SOUTHWESTERN NORTH DAKOTA
23297 Pompeii Dr
the period 1892 to 1912 about 600 German families from the Hungarian
province of the Banat homesteaded in Stark and Hettinger counties of
Southwestern North Dakota(1). This
main region of
settlement in ND overlapped somewhat into adjacent areas of Morton, Mercer
and Dunn counties. These homesteaders
were decedents of Germans, primarily from the middle and upper
, who had been recruited by the Austrian Crown in the period 1722-1788 to
. It is convenient to refer to these
German-Hungarians as Banaters. The
had been reconquered by the Austrians from the Turks in 1715 and was at that
time a vast, swampy, depopulated wasteland. Though
the efforts of these German colonists, at a staggering cost in lives, the
swamps were drained, land cleared and roads, cities and towns built.
The population of the
constituted the first line of defense against Turkish inroads from across
into the Austrian-Hungarian Empire. The
perseverance, diligence, industry and ready adoption of progressive farming
methods caused the Banat German-Hungarians to be among the most prosperous
of the various ethnic populations of the Austrian Hungarian Empire as well
as making the
, by the end of the 19th century, one of the most prosperous areas of the
Austrian-Hungarian Empire. Following
World War I the
was partitioned between
the end of the 19th century the population of the
was largely a mixture of Germans, Serbs, Romanians and Hungarians.
In most cases these various ethnic groups lived in separate villages
and even when living in the same village tended to ignore each other. The
Banat German-Hungarians developed and maintained their own dialect, customs
and traditions. Maintance of these
traditions contributed to the tight knit solidarity of Banaters when they
migrated abroad as well as more currently with the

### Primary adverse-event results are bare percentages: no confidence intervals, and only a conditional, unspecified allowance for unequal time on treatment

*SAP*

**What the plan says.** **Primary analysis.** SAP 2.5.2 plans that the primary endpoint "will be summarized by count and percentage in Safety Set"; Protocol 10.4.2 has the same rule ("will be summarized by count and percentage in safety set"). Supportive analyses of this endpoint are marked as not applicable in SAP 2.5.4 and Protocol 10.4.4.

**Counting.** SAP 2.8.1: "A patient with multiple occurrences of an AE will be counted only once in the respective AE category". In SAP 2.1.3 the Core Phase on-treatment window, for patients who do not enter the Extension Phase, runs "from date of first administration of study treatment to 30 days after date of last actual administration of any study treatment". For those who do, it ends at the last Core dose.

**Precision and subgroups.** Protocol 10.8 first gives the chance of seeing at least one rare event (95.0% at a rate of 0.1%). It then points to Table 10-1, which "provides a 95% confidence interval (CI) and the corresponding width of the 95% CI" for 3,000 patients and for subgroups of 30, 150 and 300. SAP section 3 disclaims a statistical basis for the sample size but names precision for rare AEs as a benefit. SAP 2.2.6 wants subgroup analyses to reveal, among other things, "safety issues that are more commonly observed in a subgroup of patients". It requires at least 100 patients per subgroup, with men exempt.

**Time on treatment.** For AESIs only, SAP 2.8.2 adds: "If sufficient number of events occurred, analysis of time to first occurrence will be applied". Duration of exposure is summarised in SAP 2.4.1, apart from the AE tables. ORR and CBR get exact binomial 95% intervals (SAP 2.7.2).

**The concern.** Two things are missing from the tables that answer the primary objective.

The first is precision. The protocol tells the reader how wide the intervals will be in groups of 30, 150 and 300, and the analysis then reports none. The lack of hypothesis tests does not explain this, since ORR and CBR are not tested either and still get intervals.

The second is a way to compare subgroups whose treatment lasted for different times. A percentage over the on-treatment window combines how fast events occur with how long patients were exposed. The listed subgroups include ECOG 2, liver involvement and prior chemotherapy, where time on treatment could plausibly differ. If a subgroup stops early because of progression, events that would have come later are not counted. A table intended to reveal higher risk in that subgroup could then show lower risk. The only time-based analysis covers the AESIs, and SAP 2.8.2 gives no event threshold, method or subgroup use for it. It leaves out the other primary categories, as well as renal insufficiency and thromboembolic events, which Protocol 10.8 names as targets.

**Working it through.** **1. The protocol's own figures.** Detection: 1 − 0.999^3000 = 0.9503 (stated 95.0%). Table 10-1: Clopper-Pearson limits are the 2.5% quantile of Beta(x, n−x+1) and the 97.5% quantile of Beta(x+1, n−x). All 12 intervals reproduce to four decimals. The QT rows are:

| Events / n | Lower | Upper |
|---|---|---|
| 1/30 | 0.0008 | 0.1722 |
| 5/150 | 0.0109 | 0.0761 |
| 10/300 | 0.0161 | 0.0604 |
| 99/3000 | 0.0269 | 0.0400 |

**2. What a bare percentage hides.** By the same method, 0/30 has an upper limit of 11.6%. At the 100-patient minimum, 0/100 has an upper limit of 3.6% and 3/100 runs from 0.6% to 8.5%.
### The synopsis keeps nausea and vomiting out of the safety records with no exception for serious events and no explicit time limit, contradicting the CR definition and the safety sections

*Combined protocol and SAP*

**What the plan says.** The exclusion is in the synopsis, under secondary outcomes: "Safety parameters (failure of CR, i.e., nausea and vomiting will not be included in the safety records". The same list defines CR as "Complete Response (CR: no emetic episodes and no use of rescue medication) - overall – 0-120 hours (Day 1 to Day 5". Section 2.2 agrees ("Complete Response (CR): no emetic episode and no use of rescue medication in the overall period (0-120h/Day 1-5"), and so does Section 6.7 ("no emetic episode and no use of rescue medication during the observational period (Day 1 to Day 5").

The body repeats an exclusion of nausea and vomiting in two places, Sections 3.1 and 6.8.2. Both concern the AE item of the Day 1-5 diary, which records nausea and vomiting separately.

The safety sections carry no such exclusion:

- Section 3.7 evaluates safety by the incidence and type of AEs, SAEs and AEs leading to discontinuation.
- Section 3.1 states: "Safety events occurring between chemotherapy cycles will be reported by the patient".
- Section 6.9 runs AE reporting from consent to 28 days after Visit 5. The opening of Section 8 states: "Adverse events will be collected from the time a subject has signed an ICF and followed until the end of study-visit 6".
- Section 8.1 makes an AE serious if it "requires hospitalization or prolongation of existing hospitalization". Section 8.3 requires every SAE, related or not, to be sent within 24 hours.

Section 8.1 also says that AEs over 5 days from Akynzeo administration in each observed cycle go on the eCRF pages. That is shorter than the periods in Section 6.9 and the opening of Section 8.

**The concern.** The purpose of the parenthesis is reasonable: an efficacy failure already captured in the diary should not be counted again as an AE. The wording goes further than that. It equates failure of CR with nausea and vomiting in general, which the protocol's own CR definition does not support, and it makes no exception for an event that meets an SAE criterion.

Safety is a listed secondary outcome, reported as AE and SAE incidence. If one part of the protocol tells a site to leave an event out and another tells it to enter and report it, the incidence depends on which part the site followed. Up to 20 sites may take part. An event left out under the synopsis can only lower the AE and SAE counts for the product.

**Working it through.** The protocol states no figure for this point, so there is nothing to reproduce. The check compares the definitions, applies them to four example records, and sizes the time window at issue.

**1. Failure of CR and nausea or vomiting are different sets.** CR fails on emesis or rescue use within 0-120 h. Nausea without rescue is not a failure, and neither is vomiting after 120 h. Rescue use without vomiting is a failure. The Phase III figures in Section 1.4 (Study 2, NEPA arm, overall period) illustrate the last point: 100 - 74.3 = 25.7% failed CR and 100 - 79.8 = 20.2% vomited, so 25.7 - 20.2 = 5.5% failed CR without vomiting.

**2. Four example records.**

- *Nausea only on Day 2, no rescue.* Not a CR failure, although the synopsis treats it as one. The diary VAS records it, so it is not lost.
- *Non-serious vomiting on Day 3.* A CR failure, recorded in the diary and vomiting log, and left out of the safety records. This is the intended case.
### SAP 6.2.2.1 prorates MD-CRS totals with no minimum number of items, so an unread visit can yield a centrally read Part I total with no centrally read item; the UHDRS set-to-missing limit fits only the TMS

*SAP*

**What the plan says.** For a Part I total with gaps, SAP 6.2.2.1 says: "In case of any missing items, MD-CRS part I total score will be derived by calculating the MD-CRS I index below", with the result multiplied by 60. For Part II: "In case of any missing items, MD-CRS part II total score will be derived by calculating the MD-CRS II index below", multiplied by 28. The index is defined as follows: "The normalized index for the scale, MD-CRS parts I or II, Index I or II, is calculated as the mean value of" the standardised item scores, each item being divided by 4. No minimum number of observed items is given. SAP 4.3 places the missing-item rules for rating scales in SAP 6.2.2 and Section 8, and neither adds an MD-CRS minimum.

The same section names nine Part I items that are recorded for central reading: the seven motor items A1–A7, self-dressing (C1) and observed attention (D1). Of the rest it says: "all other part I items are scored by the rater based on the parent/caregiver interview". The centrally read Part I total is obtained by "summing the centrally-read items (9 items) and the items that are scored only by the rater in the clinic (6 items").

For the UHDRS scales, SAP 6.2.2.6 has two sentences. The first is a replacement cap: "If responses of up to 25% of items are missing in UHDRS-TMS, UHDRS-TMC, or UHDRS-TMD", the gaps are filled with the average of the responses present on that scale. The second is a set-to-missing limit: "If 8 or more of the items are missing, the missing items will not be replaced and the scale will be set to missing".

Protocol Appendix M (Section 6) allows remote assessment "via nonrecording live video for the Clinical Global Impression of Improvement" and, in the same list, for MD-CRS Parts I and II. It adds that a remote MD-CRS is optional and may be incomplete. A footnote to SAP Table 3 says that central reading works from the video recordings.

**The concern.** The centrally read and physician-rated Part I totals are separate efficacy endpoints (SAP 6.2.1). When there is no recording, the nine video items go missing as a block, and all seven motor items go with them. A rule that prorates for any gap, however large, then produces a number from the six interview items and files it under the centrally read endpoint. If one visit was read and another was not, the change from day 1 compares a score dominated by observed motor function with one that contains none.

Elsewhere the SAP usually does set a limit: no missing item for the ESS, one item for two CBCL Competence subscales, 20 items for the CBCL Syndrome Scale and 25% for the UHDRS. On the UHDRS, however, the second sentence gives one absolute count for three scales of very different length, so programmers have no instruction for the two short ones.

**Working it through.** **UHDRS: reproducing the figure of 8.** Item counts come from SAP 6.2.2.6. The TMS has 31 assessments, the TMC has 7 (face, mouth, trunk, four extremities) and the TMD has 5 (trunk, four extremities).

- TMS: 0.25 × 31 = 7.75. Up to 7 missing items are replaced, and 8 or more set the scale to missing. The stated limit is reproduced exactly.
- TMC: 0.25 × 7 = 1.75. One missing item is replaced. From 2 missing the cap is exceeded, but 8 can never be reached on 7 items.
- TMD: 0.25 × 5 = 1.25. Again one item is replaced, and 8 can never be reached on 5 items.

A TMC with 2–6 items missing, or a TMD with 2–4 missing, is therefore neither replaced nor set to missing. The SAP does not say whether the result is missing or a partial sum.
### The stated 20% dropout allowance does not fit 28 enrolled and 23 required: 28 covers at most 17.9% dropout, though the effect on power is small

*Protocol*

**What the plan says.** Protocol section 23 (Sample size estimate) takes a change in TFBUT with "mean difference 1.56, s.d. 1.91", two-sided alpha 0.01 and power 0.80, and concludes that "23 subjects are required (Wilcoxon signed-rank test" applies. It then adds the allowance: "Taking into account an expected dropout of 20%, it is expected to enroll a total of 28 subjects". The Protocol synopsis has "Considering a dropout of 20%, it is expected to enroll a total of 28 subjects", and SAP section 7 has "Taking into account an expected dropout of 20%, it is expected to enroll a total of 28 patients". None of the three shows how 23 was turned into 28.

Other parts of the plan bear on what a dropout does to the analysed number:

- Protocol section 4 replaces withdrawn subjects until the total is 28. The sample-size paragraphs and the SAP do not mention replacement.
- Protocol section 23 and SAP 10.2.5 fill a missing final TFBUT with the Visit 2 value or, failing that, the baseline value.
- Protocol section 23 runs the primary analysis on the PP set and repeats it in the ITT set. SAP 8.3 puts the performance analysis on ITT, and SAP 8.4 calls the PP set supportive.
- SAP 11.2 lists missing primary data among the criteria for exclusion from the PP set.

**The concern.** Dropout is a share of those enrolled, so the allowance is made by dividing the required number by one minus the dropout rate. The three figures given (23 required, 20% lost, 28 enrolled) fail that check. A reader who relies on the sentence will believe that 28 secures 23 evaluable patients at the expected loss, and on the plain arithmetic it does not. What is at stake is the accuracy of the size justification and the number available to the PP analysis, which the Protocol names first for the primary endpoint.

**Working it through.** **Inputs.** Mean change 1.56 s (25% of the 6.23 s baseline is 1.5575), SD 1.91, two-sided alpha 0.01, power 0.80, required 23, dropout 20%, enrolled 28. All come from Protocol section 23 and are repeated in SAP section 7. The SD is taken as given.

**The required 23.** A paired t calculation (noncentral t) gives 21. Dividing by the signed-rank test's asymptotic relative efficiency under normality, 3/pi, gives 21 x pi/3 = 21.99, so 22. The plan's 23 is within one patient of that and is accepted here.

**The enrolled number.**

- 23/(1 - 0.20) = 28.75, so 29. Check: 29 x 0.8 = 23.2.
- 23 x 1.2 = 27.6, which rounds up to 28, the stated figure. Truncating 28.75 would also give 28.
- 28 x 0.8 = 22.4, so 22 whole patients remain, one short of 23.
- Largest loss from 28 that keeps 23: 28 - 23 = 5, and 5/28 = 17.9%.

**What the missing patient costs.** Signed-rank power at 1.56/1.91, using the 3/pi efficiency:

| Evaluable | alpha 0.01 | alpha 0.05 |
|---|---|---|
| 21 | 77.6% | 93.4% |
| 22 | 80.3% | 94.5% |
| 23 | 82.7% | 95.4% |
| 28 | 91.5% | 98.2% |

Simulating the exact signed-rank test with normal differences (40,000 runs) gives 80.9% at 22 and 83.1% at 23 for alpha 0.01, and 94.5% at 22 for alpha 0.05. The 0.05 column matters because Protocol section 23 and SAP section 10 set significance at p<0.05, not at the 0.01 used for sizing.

groups now living in modern day
was little new migration from
after 1788. During the period 1782 to
1900 the German-Hungarian population of the
increased by natural growth from 75,000 to 410,000.
This expanding agrarian population created pressure for additional
farm land and led to the founding of daughter villages from the original
settlements throughout the 19th century. By
the end of the 19th century no further farmland was available for settlement
. The tight knit Banat Germans with
their long pioneering traditions, agricultural background and culture were
ideally suited by their mental outlook and experience, for homesteading on
the high prairies of Western North Dakota. The
search for prime farmland, available at low cost, was a factor in the
decision of many Banaters to migrate and homestead in the
first Banater known to migrate in Southwestern North Dakota was Johann Braun(2,
3) who arrived with his family in
on the ship “Salle” from
23 Mar 1889
. Eight days later, on 1 April 1889
he filed a homestead claim for land in Stark County, and a declaration of
intention to become a United States citizen, in Dickinson, N. D.
Clearly, Johann Braun was a man with vision and a purpose.
John Braun was born in Kl Jetscha and had married Anna Mayer of
Deutsch Bentschek on
6 June 1881
where they had lived a number of years.
Kilzer, in his memoir(2) describes Johann Braun
as enterprising, well educated and widely read.
Hand-me-down accounts(2,3) indicate that
he came into possession of a flyer distributed by the Northern Pacific
which described the promise and possibilities of homesteading in
. After arrival, Johann Braun had